Elbow dysplasia and related conditions

The elbow is quite a complex, tight fitting “hinged” joint made up by the end of the humerus and both the radius and ulna. It is controlled by a number of different muscle groups and its function is fundamental to gait.

There are number of conditions that we see that affect the elbow and lameness as a result of elbow pain is the single most common cause of forelimb problems in dogs. Many of these conditions have some genetic component and they have been grouped together within the umbrella title of elbow dysplasia but it important to remember that the genes responsible for the different causes of elbow dysplasia are separate, some individual dogs may have more than one form of elbow dysplasia present at the same time.

Dogs with Elbow Dysplasia should not be used to breed from.

There are certain sites in the elbow joint that preferentially become damaged:

  • The medial coronoid is the most common site to see disease. This is an area of bone on the inside of the ulna where it articulates with the end of the humerus and radius. The specific cause for medial coronoid disease is unknown.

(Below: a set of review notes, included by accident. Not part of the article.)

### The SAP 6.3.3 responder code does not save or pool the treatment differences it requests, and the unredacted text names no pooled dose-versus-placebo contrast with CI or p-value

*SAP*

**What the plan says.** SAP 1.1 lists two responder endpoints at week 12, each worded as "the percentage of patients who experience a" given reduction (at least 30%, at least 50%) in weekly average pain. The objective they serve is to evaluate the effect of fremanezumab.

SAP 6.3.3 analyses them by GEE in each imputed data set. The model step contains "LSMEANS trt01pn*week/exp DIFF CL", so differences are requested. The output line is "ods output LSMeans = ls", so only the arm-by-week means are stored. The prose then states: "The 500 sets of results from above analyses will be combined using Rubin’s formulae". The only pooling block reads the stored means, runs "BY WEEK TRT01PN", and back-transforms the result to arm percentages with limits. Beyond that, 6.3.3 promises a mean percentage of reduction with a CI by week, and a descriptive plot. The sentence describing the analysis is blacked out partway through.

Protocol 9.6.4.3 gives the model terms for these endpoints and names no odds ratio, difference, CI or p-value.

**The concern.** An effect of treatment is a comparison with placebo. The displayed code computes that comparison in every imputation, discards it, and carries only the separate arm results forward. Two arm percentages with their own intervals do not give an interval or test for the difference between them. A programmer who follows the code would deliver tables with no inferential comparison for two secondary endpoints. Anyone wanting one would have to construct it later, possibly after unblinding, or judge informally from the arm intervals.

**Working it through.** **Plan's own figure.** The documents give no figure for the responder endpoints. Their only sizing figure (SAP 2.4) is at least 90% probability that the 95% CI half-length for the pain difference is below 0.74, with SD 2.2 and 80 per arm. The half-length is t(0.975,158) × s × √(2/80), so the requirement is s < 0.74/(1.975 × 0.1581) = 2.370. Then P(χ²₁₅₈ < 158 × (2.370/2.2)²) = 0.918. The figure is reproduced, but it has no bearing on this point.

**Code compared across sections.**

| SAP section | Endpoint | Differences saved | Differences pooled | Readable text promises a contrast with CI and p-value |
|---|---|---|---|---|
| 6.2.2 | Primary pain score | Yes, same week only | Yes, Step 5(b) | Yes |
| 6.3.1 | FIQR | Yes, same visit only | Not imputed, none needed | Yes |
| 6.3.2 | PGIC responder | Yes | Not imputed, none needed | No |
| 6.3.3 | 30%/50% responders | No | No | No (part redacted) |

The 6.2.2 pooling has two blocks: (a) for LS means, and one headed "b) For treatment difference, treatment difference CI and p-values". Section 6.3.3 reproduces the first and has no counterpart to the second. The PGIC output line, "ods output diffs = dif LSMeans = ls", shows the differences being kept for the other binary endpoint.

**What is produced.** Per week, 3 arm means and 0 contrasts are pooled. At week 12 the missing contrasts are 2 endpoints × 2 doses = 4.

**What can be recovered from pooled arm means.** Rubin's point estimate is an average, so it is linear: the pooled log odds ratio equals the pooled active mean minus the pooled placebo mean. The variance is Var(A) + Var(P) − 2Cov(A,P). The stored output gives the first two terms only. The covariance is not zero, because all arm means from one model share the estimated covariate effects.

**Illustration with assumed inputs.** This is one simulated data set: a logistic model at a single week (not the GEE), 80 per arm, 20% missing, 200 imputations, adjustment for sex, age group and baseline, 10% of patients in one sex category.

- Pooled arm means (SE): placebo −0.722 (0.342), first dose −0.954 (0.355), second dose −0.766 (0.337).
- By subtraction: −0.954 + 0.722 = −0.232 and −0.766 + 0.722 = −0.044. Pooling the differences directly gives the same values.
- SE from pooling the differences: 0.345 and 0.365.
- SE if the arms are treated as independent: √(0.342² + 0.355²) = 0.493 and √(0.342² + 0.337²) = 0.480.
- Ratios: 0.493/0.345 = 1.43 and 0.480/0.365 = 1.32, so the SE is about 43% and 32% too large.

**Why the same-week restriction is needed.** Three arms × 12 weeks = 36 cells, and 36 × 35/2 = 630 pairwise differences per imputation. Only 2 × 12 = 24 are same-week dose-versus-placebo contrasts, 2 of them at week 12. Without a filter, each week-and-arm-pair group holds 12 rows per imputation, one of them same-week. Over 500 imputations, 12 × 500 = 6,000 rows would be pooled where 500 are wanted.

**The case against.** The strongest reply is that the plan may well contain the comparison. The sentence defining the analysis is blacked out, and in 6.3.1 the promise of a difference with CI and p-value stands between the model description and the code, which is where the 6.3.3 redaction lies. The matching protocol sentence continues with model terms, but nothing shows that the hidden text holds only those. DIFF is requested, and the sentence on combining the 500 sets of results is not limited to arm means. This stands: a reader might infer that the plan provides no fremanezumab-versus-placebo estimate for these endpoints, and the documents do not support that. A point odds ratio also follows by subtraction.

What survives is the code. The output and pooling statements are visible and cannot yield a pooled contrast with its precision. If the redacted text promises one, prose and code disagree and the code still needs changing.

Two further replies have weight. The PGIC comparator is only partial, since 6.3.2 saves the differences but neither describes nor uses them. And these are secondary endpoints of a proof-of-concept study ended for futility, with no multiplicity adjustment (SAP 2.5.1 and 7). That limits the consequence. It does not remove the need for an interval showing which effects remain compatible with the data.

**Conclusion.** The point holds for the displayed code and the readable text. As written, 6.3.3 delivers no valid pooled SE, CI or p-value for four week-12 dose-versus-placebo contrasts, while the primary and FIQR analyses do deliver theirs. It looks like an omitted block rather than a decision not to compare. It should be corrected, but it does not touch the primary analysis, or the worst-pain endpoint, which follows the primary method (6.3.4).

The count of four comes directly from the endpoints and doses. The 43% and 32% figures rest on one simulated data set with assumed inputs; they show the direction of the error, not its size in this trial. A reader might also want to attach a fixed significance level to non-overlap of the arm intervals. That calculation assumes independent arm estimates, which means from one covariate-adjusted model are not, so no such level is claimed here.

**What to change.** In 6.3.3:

• The medial humeral condyle is another site for injury. It is a site for Osteochondrosis Dissecans (OCD) which is a disease of the articular cartilage that occurs as the dog is growing. A flap of cartilage becomes loose on the end of the humerus within the joint. It is not uncommon to see medial coronoid disease and OCD at the same time and in these cases the prognosis is worse than for cases that have either condition in isolation.
  • The anconeus is another part of the ulna and forms the back of the elbow joint. When the joint is extended it locks in place into a notch in the end of the humerus. The anconeus forms as a separate piece of bone in some dogs and usually fuses to the ulna at about 5 months of age, if the anconeus does not fuse to the ulna it will become loose and cause pain.
  • The humeral condyle. Previously known as incomplete ossification of the humeral condyle and now known to be a developmental fissure fracture. The humeral condyle can develop a crack or fissure that extends across its width, this is now referred to as a Humeral Intracondylar Fissure (HIF). It is common in Spaniels and we occasionally see it in other breeds. It is important to recognise and treat as it can lead to a catastrophic fracture.
  • The development of Osteo Arthritis will occur with any of these conditions and in many dogs it is not until extensive OA has occurred that the lameness develops. The treatment of this OA can be difficult and is a life long condition that must be managed as such.


The first thing to do whatever the age of the dog is to get a diagnosis. It is important that we recognise the disease early as in some very early cases the long term outcome can be changed with appropriate treatment.